The sixth installment in the Mission: Impossible series was one of the best action films in years and saw Tom Cruise push himself in ways one would never have imagined possible for a star in his mid-fifties. Raising-the-bar action sequences included a HALO jump over the city of Paris and a climactic helicopter chase which, happily, employed some tight editing and effective intercutting. Returning writer-director McQuarrie brought strains of subterfuge and double-crossing to the proceedings with a typically deft touch, but best of all was the incessant sense of excitement which never abated. A seventh entry cannot be ruled out as long as the Cruiser keeps himself and his action buddies in shape. The $790 million haul at the box office should concentrate minds in this latter regard.
The Old Man & the Gun (David Lowery)
For the record, this is the third year in a row in which a film directed by David Lowery has appeared in my Top Ten list (Pete’s Dragon in 2016 and A Ghost Story in 2017) and with good reason. This gentle true-life tale of an ageing career criminal – played by a peerless Robert Redford – was simply irresistible and oozed charm with respect to its subject matter. A fine supporting cast included the equally effective Sissy Spacek, Lowery regular Casey Affleck, Danny Glover and Tom Waits. The 82-year-old Redford has publicly stated that this is his last cinematic performance and – if such is the case – then what a high note to go out on. An effortlessly entertaining piece which delights from start to finish. And thanks for this and so many others Bob.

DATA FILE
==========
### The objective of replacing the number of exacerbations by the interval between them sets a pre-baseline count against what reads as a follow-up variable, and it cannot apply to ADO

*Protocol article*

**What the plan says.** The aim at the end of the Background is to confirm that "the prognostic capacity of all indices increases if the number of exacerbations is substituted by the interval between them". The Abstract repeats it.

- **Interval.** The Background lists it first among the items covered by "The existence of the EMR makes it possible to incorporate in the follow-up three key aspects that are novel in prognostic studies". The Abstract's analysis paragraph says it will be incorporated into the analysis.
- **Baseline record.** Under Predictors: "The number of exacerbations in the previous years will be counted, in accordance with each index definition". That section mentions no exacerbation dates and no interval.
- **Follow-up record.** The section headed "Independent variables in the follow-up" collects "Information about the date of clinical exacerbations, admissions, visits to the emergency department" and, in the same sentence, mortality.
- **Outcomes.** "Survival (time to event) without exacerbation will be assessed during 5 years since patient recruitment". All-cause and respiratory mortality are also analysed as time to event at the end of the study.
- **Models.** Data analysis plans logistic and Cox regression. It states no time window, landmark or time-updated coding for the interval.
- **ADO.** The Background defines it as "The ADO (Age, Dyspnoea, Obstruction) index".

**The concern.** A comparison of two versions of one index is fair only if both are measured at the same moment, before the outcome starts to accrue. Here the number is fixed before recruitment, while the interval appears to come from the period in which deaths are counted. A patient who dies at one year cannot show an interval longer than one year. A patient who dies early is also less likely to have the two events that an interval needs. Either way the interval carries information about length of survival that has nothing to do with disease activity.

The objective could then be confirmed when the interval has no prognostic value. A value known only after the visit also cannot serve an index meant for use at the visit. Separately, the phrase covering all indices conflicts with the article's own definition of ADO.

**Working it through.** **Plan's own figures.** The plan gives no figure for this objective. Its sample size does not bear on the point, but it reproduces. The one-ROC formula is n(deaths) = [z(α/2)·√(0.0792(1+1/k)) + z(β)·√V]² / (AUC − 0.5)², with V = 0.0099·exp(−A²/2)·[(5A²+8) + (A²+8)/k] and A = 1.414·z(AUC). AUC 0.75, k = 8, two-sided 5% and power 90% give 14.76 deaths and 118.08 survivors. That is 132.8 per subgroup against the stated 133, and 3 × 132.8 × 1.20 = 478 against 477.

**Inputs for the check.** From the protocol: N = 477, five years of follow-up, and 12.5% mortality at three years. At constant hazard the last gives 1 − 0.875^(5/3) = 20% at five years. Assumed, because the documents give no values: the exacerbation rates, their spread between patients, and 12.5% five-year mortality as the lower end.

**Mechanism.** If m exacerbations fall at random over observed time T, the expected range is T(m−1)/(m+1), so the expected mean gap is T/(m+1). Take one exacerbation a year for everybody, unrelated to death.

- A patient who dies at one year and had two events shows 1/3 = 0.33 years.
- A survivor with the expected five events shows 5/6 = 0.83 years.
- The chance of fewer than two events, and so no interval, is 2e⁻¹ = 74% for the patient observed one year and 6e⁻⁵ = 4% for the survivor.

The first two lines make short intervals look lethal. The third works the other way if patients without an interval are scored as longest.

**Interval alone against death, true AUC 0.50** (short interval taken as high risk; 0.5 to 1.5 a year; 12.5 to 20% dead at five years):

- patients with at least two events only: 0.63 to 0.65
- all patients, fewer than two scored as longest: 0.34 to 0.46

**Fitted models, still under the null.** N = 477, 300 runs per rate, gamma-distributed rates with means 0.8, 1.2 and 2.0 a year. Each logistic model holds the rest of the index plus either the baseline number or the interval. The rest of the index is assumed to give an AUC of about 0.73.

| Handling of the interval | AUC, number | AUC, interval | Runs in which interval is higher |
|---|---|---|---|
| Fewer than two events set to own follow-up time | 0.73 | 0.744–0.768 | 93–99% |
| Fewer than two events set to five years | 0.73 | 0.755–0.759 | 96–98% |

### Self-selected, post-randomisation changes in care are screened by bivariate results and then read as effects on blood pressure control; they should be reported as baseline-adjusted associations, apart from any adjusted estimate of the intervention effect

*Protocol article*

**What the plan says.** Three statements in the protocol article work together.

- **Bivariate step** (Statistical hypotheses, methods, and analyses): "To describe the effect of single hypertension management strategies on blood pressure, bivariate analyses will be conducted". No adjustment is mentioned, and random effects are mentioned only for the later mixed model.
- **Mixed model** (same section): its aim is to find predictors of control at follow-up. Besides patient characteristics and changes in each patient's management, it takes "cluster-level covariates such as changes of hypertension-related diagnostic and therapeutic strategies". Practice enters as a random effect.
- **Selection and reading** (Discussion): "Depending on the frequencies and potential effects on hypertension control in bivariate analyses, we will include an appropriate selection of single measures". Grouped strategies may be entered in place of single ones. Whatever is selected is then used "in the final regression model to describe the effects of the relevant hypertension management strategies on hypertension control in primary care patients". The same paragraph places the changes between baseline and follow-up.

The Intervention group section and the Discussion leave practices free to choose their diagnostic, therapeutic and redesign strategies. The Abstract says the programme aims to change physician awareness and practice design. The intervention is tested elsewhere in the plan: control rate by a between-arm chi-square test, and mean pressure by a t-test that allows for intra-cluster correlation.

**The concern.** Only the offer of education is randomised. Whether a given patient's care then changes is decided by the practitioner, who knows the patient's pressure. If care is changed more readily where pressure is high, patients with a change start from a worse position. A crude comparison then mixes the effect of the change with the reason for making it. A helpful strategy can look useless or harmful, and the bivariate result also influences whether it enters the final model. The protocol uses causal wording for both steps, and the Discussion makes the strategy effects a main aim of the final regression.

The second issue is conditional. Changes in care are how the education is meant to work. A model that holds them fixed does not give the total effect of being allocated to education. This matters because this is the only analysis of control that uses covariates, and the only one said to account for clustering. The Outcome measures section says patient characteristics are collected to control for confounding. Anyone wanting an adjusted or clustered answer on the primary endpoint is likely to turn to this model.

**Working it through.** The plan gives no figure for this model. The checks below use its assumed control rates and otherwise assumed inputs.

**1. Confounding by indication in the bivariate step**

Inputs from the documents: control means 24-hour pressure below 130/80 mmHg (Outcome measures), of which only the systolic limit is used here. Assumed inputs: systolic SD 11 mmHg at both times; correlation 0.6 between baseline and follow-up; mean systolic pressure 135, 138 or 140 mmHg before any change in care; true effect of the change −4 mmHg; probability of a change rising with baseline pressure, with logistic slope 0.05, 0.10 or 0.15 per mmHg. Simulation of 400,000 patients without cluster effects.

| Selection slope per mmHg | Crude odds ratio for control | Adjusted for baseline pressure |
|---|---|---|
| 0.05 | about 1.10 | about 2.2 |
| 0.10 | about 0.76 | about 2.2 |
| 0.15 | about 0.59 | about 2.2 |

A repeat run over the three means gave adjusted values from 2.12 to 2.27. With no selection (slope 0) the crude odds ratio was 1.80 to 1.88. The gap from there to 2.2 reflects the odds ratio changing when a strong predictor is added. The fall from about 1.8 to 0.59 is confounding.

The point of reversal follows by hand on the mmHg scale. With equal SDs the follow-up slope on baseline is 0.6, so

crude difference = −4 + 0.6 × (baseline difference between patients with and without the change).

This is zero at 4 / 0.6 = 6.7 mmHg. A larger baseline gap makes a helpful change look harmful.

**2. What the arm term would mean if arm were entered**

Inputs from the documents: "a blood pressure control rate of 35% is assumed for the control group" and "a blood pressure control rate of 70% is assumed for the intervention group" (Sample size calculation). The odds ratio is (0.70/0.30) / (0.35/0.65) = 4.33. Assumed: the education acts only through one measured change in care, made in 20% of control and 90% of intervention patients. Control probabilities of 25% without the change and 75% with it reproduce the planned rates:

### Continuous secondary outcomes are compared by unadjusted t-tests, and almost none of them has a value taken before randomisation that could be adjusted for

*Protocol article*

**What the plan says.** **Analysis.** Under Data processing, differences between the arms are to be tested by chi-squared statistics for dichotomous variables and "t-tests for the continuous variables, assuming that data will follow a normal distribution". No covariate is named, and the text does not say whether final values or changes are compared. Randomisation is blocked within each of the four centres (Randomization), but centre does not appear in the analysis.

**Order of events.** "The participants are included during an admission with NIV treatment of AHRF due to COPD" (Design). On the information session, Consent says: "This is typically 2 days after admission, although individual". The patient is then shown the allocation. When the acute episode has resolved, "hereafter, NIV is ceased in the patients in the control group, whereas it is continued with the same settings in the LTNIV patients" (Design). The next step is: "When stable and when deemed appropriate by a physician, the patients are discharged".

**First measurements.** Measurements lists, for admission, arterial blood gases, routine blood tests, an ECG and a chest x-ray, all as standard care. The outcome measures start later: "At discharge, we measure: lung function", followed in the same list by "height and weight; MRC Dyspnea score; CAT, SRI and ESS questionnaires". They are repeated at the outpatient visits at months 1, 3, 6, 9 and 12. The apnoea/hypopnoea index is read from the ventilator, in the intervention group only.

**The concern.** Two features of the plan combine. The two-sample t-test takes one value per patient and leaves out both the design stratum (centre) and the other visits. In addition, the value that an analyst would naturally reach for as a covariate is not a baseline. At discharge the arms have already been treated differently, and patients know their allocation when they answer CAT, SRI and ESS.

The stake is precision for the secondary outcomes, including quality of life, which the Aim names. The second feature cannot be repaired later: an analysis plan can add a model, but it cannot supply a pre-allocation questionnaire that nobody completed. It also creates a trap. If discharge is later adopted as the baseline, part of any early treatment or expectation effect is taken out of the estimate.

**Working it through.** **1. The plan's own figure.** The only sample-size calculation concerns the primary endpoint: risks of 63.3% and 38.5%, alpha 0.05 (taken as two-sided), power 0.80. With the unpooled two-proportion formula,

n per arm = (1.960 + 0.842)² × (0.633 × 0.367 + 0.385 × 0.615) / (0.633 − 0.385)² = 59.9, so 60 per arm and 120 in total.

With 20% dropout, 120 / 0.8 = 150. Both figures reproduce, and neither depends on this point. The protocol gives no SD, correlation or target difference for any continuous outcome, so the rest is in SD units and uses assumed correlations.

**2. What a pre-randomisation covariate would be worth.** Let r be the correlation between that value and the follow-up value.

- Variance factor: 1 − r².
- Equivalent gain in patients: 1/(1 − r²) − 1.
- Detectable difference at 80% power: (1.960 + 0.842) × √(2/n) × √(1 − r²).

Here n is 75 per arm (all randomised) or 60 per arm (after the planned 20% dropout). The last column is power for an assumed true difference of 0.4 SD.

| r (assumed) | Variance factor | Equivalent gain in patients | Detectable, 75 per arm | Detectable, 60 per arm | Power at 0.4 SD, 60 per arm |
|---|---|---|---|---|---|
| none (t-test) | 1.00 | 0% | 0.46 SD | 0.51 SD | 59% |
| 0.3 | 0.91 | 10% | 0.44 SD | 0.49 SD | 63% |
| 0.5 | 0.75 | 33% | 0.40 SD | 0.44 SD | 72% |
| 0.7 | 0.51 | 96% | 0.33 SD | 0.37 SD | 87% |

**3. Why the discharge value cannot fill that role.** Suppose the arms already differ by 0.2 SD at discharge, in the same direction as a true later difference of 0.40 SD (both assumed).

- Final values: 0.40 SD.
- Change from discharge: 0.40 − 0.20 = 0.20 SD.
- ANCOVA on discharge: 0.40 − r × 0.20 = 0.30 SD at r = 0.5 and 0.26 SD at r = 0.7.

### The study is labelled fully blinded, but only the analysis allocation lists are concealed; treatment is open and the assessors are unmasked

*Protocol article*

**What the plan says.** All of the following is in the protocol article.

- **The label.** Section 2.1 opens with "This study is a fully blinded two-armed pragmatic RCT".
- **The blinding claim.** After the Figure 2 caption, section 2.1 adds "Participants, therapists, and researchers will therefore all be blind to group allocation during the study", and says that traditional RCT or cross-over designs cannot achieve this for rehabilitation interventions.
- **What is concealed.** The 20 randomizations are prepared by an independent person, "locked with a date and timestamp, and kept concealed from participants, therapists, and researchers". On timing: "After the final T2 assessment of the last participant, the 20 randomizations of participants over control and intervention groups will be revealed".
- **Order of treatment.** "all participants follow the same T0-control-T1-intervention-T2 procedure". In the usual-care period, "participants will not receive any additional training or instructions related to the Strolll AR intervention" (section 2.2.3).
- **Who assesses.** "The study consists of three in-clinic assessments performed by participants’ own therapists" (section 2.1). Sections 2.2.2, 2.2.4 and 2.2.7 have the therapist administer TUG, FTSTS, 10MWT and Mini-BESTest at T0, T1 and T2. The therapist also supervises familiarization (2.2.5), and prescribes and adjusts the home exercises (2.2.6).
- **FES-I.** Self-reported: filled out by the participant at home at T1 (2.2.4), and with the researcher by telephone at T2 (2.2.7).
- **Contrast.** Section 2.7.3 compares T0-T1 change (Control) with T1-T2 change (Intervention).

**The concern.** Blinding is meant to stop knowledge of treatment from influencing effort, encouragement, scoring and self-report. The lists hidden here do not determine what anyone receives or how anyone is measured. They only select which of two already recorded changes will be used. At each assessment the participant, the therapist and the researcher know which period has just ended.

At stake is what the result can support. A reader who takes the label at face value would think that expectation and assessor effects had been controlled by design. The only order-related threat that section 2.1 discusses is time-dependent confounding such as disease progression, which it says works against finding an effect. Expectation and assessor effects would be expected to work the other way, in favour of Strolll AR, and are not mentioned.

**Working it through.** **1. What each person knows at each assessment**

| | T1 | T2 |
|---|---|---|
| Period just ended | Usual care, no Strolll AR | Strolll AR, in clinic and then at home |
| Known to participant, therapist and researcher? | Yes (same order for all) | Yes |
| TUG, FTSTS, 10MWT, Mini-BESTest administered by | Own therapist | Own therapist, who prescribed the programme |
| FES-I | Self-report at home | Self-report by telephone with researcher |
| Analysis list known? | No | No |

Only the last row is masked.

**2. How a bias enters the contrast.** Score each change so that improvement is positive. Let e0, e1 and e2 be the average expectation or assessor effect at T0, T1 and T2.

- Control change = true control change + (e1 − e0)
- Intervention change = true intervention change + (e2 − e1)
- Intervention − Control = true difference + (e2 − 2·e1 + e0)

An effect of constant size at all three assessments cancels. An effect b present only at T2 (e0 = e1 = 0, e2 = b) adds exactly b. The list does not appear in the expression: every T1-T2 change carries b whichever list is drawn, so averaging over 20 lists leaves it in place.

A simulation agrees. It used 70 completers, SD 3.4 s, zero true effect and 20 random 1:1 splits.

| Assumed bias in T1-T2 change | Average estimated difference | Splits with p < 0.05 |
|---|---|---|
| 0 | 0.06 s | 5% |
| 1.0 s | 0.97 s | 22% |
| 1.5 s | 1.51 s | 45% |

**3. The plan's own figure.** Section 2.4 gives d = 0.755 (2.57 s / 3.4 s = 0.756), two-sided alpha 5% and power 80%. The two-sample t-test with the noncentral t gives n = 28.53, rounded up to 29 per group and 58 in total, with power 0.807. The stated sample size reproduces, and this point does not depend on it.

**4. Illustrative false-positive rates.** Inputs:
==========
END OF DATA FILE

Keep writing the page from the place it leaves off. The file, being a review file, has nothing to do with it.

Phantom Thread (Paul Thomas Anderson)
Daniel Day-Lewis’s swansong as an actor? We dared to hope not, but thus far the great man is adamant that this is his final work in front of the camera. There was so much to admire in director Paul Thomas Anderson’s sumptuous period drama which concerned itself with a meticulous and fixated fashion designer, Reynolds Woodcock (Day-Lewis) who takes on a young waitress by the name of Alma (Vicky Krieps) as his latest muse and love interest. Wonderful support was offered by the Oscar-nominated Lesley Manville as Reynolds’s tough-love sister Cyril. Fans of Anderson (this reviewer included) relished the director’s continued interest in the themes of obsession and compulsive behaviour. The superb score by Anderson regular Jonny Greenwood did not hurt either. Moments of silent malice and simmering tension have seldom been so effective. But those with an aversion for mushrooms might feel appropriately justified after just one viewing of this.
A Quiet Place (John Krasinski)